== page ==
According to the online dictionary a virtue is “a behavior showing high moral standards.” It could also be “the seventh highest order of the nine-fold celestial hierarchy”, but I have no idea what that means. We will therefore stick with definition number 1.

Virtues run the alphabet from acceptance to wonder. They also go from determination to flexibility and detachment to enthusiasm. Hmmmm. Maybe it has to do with how well the virtue matches the situation? If it doesn’t match and ‘work’ then the virtue is not a virtue? Yes/no/maybe?

Anyway, leaving the really heavy philosophical lifting behind, which of those 78 virtues do you think you would need to embody to get through the day? Which ones do you lack but you think it would be helpful to have?

I know I am obstinate, stubborn and pig-headed. Dressed up to look pretty, that is determination. I use that a fair amount.

I could probably use more of the flip side of determination. Especially now that I am older and have low vision, I could probably use more flexibility and acceptance. In the words of those wise philosophers, The Rolling Stones, “you can’t always get what you want but if you try sometime, you just might just find, you get what you need.” Being open to other possibilities and trusting the Universe to provide good alternatives is not a bad thing. Sometimes it just takes a little courage.

And speaking of courage….Experiencing vision loss, I believe we all have embodied courage. We just may not recognize it. Being courageous is not an all or nothing thing. Sometimes we express it and sometimes we don’t but it is always there. Think the Cowardly Lion. He needed a medal to recognize it, but his courage was there all the time.

Going back to speaking personally, I have a tendency to be pretty confidence. Go ahead and read arrogant there if you wish. I am self-aware enough to know that. After 63 years, it comes as no surprise.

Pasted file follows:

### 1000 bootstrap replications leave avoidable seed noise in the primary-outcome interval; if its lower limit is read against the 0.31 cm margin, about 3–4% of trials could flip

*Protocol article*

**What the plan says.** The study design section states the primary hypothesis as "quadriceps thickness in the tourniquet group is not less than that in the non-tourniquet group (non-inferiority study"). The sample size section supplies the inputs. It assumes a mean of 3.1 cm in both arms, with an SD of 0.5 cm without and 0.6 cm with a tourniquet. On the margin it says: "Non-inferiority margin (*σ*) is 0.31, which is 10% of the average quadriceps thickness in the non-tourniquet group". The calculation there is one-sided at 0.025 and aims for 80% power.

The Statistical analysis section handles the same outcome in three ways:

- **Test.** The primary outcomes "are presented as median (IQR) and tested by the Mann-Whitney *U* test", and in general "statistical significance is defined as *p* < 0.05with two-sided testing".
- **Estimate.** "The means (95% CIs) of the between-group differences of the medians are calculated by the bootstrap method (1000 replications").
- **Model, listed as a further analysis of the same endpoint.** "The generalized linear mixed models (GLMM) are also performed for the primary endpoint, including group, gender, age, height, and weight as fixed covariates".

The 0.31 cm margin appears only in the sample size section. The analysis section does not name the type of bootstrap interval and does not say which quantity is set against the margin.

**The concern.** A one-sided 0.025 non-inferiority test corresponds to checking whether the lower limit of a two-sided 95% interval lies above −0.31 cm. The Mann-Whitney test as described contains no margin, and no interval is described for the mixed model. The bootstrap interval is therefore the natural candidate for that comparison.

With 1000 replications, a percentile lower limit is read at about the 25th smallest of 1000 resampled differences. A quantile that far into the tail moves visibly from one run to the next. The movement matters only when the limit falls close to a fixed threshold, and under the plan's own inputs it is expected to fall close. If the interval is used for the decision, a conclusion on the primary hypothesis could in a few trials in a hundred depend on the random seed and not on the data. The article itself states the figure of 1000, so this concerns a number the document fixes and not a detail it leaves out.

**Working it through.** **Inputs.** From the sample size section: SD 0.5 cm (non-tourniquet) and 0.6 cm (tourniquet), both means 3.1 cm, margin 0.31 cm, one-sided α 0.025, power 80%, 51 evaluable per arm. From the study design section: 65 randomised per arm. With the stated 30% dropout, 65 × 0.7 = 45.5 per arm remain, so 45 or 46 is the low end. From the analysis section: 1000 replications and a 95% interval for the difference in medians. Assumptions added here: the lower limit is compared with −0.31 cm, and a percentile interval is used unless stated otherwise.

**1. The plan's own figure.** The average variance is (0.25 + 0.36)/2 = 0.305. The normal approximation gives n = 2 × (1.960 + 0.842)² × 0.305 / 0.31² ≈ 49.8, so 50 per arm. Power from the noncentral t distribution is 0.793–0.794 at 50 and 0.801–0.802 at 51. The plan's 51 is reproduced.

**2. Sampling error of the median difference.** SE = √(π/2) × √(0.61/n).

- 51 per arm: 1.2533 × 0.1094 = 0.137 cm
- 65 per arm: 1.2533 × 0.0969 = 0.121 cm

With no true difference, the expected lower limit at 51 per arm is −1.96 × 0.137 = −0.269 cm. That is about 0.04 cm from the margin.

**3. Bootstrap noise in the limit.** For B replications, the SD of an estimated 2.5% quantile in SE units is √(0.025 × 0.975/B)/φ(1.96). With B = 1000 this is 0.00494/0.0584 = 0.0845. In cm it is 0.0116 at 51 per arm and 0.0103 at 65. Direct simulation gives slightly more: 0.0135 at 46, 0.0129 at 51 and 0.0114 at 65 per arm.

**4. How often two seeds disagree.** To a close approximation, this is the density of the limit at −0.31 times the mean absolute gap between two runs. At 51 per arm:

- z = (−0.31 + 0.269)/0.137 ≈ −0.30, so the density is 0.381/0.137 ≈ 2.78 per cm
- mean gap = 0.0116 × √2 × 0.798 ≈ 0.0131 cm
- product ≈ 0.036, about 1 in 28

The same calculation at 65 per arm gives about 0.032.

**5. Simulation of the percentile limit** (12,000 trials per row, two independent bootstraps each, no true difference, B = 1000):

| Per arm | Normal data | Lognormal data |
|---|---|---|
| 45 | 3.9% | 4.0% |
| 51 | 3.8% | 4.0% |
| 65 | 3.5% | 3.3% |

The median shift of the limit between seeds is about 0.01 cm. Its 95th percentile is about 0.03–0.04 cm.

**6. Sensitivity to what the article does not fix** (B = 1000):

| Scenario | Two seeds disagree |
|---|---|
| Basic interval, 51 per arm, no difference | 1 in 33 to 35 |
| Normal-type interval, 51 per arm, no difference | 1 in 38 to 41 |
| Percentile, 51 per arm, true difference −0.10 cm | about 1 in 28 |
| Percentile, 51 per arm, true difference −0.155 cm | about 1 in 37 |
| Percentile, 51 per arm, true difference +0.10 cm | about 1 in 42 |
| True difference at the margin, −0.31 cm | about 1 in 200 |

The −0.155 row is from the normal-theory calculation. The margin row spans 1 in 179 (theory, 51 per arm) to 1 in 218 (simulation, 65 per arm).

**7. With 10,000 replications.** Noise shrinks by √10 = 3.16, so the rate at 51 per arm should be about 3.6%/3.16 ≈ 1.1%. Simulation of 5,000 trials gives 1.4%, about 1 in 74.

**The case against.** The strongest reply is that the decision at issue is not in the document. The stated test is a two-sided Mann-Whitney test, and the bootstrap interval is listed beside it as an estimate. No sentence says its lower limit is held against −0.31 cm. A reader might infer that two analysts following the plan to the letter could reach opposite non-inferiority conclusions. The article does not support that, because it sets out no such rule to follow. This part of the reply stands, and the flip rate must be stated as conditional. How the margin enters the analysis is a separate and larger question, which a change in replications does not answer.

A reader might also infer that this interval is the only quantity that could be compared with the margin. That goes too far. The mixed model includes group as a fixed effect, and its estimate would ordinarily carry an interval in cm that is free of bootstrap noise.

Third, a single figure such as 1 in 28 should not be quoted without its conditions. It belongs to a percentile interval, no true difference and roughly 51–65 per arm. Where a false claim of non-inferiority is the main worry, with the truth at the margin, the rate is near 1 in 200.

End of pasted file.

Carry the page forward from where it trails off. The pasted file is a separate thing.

However, what also comes as no surprise is life teaching the lessons I need to grow just at the time I need them. Humility? You folks are (trying 😎) to teach me humility. AMD limiting my abilities just makes me mad. Then I feel ‘noble’ fighting it (See? Arrogant.) Hearing your stories, what you are going through and the kind comments you make? Those are humbling.

So back to the question: which virtues do you think you need to embody to get through? Make yourself a ‘medal’ and pin it to your underwear. You just might find you have had that virtue the whole time!

Continue reading “The Cowardly Lion”

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No Mud, No Lotus

 

No mud, no lotus
Yesterday the theme for our yoga practice (and remember it is yoga practice not yoga perfect. There is nothing in life we ever truly perfect. We are all seekers and strivers) was “no mud; no lotus”. Cool. A page topic.

 

 

Traveling in the yoga and therapy circles I am in, I have heard that saying a thousand times. It makes a great poster. Lovely, white lotus flower growing out of a bog. Beautiful. What does it mean?

Literally it means exactly what it says. The lotus, sacred plant of India, is aquatic. It roots in the mud and makes its way to bloom on the surface. Without having its roots in the mud, the plant would perish. (Or perhaps not. Fun facts: Wikipedia reported the oldest living lotus known is over 1,000 years old and Kew Gardens reported the oldest, germinating lotus seeds were 1,288 +/- 250 years old!)